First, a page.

4 Steps to Providing Online Personal Training for Your Traveling Clients

You can stay in touch with members and clients when they travel if you provide online training that doesn39t cannibalize your inclub training and that adds value beyond the free online training they can find on YouTube Photo by Thinkstock
<p>You can stay in touch with members and clients when they travel if you provide online training that doesn&#39;t cannibalize your in-club training and that adds value beyond the free online training they can find on YouTube. (Photo by Thinkstock.)</p>

I once owned a personal training studio that catered to high-end clients. These were the types of clients most gyms and personal trainers dream about. Price was never an obstacle, payments were never late and referrals brought in more of a similar clientele.

There was one major problem, however. The majority of these clients vacationed for large chunks of the year, mostly during times when their children were off from school. This led to wild seasonality for personal training revenue and amplified busy periods when these clients returned all at the same time.

How could we stabilize our personal training bookings and revenue across the entire calendar year? We began offering online personal training.

Online fitness videos and programs are commonplace nowadays and are often offered for free. Just search Youtube for "no-equipment workout," and you will see thousands of workout options that show that people do not need a gym to stay in shape while they travel.

This makes online training as a business model a bit tricky. What can you offer that your clients will be willing to pay for? And how can you offer this service without investing too much time, energy or money?

How to Earn a Profit Selling Online Personal Training

The following four steps explain how to build a profitable online personal training business that your clients will love.

1. Remember the Value You Offer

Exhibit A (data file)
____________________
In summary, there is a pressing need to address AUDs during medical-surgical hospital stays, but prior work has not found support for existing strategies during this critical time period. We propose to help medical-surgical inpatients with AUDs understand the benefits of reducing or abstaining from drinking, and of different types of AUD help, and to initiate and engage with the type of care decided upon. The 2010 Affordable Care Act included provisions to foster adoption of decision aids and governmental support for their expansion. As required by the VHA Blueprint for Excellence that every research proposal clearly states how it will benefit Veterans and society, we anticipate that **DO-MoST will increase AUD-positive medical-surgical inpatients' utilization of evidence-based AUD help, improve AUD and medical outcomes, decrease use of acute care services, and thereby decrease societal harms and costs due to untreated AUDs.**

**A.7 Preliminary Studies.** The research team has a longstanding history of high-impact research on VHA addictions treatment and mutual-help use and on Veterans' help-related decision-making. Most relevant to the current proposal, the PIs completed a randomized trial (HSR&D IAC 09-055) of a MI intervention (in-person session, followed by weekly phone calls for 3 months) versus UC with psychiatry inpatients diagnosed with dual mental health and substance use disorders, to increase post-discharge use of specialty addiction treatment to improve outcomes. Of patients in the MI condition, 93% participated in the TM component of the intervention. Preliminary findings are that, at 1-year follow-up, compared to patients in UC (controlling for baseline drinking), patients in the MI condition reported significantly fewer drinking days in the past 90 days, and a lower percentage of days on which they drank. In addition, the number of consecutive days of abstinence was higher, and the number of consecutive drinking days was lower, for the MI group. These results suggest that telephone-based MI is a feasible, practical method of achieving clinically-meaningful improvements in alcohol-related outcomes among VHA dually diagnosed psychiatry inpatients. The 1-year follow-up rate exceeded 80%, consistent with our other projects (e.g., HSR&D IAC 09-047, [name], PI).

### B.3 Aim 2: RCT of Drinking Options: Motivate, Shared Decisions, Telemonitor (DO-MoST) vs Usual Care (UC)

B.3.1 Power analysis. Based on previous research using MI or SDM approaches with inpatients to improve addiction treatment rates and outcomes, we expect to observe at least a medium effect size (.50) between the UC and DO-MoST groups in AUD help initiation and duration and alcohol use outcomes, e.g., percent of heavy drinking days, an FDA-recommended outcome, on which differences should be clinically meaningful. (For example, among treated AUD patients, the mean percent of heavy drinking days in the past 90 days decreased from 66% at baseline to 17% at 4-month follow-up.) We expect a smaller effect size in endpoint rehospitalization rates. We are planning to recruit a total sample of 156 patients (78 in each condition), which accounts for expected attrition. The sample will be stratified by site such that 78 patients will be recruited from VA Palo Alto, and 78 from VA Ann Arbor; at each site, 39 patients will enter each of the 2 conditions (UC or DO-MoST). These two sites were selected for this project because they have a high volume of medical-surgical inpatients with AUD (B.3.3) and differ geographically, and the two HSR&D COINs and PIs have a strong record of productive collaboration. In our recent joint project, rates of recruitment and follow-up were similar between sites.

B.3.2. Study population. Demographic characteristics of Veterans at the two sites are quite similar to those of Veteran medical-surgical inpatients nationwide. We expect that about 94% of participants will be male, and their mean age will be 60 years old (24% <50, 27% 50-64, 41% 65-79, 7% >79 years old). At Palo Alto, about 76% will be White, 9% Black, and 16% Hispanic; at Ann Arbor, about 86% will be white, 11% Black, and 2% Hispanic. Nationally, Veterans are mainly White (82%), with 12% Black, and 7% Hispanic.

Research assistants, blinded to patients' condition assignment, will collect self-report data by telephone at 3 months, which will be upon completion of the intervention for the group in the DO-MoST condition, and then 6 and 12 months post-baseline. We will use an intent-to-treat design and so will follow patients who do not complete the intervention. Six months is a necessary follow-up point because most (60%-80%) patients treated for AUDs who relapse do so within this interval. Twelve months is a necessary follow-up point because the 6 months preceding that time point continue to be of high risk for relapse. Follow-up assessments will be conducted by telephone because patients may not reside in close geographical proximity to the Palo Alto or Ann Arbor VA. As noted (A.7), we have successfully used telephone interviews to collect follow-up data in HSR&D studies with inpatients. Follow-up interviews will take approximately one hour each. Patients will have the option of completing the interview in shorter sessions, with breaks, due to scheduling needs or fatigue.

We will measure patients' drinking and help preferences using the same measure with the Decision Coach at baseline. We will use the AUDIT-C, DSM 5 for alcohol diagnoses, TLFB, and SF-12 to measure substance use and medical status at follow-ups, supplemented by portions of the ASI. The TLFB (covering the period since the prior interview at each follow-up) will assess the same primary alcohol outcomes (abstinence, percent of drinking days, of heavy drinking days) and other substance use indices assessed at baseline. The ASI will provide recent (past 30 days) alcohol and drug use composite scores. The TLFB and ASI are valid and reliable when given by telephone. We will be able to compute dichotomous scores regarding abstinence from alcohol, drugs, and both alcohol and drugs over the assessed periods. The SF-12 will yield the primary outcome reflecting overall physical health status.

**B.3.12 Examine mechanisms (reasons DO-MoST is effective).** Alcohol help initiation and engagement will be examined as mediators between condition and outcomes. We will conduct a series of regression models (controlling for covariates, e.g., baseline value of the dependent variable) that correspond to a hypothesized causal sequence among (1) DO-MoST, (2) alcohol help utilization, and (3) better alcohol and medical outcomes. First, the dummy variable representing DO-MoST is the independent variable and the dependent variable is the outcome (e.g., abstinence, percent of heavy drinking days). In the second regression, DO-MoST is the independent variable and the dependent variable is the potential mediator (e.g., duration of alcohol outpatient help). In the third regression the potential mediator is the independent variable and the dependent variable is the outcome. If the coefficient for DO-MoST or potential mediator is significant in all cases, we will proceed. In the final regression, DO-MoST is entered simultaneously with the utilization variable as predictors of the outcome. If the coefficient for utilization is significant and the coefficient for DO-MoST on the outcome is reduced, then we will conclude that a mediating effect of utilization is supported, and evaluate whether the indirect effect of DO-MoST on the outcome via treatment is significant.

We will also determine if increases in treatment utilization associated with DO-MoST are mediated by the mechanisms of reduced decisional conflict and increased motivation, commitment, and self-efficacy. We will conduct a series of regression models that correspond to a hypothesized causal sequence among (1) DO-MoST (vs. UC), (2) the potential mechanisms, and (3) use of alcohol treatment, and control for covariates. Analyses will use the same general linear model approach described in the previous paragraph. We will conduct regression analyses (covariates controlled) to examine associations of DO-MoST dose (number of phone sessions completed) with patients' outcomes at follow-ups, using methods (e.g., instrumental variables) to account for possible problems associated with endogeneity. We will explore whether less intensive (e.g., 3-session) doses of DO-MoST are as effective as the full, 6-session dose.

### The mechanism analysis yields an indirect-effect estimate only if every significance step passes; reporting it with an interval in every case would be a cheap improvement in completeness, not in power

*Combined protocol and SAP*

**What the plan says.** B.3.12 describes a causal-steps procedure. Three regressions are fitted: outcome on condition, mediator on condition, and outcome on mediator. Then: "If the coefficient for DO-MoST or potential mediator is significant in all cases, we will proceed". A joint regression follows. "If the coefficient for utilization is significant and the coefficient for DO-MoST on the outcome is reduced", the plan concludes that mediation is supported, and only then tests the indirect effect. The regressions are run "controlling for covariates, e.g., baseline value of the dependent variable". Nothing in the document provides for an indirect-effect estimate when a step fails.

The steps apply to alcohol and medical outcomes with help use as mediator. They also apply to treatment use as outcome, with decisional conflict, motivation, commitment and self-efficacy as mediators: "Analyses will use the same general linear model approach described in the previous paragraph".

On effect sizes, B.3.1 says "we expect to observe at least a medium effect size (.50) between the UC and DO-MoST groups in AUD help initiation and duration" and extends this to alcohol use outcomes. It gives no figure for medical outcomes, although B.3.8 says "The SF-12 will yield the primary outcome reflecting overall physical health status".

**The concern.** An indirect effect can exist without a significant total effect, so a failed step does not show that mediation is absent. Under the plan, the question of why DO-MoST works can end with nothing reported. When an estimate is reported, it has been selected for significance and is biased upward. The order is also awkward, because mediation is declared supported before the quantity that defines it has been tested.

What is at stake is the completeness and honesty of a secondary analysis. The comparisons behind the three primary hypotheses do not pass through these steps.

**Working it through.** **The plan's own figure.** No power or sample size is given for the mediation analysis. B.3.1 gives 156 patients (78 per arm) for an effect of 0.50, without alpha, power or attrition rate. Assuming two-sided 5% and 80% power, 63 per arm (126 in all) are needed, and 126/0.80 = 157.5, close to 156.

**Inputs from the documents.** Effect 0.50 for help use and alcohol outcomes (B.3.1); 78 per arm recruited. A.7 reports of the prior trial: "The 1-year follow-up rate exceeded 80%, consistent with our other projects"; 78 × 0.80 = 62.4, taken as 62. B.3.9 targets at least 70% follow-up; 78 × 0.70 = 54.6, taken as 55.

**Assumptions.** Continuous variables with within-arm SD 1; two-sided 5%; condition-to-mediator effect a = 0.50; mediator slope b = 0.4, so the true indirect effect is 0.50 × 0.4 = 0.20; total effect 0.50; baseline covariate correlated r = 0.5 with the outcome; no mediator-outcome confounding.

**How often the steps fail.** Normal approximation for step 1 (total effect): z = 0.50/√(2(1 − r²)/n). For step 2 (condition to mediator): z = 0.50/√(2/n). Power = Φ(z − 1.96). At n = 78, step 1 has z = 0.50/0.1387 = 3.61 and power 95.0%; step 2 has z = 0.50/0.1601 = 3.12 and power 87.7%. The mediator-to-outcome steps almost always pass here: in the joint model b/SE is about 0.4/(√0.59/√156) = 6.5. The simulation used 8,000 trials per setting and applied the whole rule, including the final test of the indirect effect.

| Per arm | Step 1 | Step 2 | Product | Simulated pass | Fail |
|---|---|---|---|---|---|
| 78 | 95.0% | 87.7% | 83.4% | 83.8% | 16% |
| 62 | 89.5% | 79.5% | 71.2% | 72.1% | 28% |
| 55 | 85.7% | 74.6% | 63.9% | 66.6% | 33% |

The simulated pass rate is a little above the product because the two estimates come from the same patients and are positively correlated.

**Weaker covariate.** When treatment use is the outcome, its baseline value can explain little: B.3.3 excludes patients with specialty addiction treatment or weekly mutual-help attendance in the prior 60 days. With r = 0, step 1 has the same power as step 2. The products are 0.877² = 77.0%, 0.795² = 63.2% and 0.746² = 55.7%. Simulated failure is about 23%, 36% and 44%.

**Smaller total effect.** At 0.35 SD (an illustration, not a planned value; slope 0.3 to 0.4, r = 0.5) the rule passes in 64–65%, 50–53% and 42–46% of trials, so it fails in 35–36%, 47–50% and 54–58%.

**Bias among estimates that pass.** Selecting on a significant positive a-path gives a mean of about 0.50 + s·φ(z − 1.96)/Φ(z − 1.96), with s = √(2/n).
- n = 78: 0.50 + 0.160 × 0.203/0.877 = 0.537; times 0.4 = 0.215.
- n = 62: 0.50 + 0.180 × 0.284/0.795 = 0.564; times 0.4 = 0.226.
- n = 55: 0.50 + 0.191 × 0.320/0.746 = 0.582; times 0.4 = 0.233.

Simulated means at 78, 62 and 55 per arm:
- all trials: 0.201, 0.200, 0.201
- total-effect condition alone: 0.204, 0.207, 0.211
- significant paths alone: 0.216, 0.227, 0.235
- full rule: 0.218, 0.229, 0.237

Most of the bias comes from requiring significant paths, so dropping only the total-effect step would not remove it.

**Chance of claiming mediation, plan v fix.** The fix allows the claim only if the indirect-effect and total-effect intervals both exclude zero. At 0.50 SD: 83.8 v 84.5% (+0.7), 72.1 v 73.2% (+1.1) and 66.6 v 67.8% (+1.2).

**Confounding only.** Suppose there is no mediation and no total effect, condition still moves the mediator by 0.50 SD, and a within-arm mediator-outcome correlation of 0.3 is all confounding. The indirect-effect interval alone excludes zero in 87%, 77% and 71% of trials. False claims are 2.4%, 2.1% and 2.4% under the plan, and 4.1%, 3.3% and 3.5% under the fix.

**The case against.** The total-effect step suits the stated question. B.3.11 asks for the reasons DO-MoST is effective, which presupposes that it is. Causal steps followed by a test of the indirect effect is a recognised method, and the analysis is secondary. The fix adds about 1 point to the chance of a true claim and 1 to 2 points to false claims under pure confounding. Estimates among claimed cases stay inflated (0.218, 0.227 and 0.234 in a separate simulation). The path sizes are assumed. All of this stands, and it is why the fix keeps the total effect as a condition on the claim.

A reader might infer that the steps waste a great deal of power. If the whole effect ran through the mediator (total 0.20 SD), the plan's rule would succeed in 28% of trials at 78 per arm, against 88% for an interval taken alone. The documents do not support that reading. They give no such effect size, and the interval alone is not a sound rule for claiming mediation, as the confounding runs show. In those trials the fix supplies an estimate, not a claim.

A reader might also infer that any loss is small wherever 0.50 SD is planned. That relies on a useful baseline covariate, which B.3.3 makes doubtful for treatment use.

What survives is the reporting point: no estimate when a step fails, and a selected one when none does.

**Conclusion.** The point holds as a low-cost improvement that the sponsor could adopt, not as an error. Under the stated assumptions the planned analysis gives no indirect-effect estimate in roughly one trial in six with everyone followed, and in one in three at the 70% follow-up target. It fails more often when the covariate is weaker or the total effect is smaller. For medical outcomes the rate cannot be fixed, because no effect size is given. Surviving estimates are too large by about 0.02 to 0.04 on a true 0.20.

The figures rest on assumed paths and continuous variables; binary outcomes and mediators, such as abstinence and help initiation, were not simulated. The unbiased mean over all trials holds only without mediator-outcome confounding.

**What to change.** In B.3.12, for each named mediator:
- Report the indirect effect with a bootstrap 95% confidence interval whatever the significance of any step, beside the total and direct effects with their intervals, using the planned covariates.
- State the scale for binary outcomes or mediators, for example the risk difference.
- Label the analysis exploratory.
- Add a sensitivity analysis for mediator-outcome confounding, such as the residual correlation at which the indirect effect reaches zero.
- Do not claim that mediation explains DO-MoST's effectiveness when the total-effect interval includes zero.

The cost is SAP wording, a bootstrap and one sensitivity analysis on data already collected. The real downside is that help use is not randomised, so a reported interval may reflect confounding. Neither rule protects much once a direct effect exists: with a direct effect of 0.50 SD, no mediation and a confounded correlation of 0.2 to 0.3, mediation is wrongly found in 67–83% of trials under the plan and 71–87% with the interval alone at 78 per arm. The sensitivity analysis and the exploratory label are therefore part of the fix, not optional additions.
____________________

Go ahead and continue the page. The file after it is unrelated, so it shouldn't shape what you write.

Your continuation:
Most people don't hire a personal trainer because they need a workout plan. There are a million workout plans available online or in fitness magazines that are every bit as good as one a personal trainer can create.

People hire a trainer because they want attention, motivation and accountability.

When building your online personal training service, remember what you are actually selling. The workout plan is secondary. The value you add is helping clients make the workouts happen. You keep them on-track. You hold them accountable. You make them feel good about the progress they are making. Everything you build into your service should aim to generate these positive feelings, not simply a workout delivery system.

2. Personalize the Workout Experience

Even though your clients aren't really paying for the workouts you'll be providing, they still need to get some workouts to follow. You can deliver the workouts in two ways:

  • Software. Paid-for online personal training software allows you to build workout plans, add videos and write instructions for your clients. I personally use one called Total Coaching, but you can choose from several other reliable options.
  • DIY systems. Another option is to create your own delivery systems using free online tools. You can share workout plans using Google Drive, and you can offer video tutorials by sending links to appropriate videos hosted on Youtube.